There have been many legends featuring Koschei, usually as an antagonist in some capacity. One of the most well-known of these in Russia involves a prince by the name of Ivan Tesarevich. After the death of his parents, his three sisters moved away and Ivan became lonely, lost to inconsolable despondency. One day, he decided to take a journey to find his sisters and see how they were doing, along the way meeting a warrior woman named Marya Morevna, who he would marry. They then lived together for many years before Marya went off to fight in a war. Before she left, she warned Ivan not to open a certain closet in the house under any circumstances. Ivan was then left alone, and people being people, sitting alone all day and being told not to open a closet is almost like asking someone to open it. Ivan couldn’t resist, and disobeyed his wife, opening the closet to find ensconced within a dark room an old man chained up.

The mysterious man in the closet was in bad shape, having not eaten or drunk water in a long time, and he begged Ivan to give him something to eat and drink. Not knowing what else to do, Ivan did as he was asked, but this would turn out to have been a mistake. As soon as the man had his food and water, he immediately regained his health and turned into a much younger, more powerful man, breaking free of his chains as he announced that he was in fact Koschei the Deathless. He explained that he had been captured by Marya and kept imprisoned in that closet for years in the dark without food or water, which of course had not killed him but had been enough to keep him weak and in chains. Koschei then swore revenge and used a spell to vanish into thin air. Ivan got on his horse to go find the immortal, but when he did, Koschei’s magical horse proved to be too fast to catch. When Koschei grew tired of the chase and faced Ivan, he proved to be too formidable an opponent, and Ivan was then killed and chopped into pieces to be dispersed into the sea. However, this was not the end of the story.

Luckily for Ivan, his three sisters had each married wizards, and they were able to revive him and bring him back to life with their combined power. He then went to see the great sorceress called Baba Yaga, from who he received a magic horse that would be able to catch Koschei. Ivan managed to catch him on several occasions, but each time he was killed by the immortal and again brought back to life by the wizards. In the end, he is finally able to rescue Marya and escape Koschei with the help of Baba Yaga’s magic. In some versions of the tale, Ivan even finds a way to kill Koschei.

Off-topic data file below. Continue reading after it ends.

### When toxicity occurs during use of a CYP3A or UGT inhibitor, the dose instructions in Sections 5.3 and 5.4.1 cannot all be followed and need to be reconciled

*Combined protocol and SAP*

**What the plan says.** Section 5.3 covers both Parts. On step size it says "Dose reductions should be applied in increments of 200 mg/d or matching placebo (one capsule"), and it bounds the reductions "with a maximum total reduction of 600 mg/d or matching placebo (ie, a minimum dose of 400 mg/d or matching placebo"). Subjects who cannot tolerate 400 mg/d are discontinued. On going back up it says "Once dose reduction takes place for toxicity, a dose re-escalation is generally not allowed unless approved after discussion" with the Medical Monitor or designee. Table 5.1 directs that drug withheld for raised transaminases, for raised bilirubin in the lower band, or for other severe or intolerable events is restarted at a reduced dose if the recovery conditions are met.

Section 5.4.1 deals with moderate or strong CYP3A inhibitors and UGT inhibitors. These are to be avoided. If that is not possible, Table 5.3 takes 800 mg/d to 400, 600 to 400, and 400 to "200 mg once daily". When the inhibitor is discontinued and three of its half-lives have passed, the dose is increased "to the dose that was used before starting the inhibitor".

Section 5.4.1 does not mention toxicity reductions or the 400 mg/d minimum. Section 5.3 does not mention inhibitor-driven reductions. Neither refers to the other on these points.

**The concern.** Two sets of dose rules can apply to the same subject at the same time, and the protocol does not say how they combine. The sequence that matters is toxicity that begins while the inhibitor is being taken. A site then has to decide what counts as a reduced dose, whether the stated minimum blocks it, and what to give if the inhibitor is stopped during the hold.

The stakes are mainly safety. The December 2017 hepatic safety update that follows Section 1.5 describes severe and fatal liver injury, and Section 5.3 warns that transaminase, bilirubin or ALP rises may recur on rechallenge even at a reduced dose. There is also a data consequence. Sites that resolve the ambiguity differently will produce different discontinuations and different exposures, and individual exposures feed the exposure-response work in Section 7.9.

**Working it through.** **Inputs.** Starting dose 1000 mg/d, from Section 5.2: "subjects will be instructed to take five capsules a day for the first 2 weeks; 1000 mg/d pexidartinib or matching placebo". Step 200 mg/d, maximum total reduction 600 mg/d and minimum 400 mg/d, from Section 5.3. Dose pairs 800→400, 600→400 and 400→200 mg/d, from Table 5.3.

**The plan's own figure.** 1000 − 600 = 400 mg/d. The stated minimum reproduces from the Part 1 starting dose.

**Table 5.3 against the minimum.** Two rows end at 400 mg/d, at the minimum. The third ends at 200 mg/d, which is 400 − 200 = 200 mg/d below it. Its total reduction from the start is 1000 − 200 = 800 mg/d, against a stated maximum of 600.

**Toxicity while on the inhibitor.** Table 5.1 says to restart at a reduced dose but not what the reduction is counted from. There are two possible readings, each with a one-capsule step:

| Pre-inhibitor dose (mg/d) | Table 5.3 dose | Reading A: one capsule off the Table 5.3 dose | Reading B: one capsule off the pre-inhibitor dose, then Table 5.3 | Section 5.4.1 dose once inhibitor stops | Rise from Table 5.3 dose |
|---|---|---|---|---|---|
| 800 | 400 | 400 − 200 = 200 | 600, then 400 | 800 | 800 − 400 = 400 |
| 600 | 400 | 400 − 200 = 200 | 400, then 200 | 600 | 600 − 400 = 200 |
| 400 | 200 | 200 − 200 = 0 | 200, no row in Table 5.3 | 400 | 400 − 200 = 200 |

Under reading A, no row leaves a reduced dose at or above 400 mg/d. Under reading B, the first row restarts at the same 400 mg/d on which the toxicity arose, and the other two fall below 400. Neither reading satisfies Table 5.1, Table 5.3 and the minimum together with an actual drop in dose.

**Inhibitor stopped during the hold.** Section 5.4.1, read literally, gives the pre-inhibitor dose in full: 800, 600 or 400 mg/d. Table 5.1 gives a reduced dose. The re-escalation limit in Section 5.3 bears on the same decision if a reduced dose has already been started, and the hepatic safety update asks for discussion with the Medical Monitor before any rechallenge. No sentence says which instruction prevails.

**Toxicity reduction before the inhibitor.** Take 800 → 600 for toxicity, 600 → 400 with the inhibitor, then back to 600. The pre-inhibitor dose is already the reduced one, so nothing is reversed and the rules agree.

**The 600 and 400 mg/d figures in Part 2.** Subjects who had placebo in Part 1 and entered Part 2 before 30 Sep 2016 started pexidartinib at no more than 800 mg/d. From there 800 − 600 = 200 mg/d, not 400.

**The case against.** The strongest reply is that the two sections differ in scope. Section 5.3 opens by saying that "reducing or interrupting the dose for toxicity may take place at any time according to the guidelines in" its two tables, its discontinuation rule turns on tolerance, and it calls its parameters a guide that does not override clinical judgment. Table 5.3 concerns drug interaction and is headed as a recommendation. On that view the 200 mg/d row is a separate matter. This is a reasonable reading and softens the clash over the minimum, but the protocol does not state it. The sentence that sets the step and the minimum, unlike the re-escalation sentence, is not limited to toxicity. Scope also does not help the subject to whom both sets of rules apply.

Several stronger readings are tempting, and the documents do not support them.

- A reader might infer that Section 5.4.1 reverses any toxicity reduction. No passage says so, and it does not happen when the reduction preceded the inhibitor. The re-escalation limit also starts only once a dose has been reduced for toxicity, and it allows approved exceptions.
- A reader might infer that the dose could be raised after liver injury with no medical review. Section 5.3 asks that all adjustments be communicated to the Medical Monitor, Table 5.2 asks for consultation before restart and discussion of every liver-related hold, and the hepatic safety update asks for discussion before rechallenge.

Another popular tale featuring Koschei involves him kidnapping the wife of Tsar Bel-Belianin, whose three sons pursue the sorcerer. Only one of them manages to reach Koschei’s castle, where he hides. In the meantime, he overhears Koschei gloating about his powers and immortality to Petr’s kidnapped mother, at one point unable to resist giving away the secret of his soul within the egg on the island. Petr then journeys to the island and finally manages to find the egg before confronting Koschei. The all-powerful immortal’s supreme confidence is then somewhat dented when to his shock the young man produces the egg and proceeds to smash it, killing Koschei. In yet another popular tale, Koschei the Deathless puts a whole kingdom to sleep with his powers in order to kidnap three beautiful princesses. The kingdom’s ruler, Ivan Sosnovich, then manages to learn the general vicinity of the hidden egg and proceeds to tear down a whole mountain to find it, smashing the egg and rescuing the princesses.

Such tales are numerous in Slavic lore, and Koschei the Deathless has even broken free from his roots to appear in pop culture in otehr countries. It is no wonder why. The concept of this all powerful being who has escaped death is intoxicating, and a common staple of many myths. It is unclear how much of this was ever real, or even who exactly the legend was based upon, but it is all certainly an intriguing tale of adventure, magic, and immortality.

Brent Swancer

Brent Swancer is an author and crypto expert living in Japan. Biology, nature, and cryptozoology still remain Brent Swancer’s first intellectual loves. He's written articles for MU and Daily Grail and has been a guest on Coast to Coast AM and Binnal of America.

Join MU Plus+ and get exclusive shows and extensions & much more! Subscribe Today!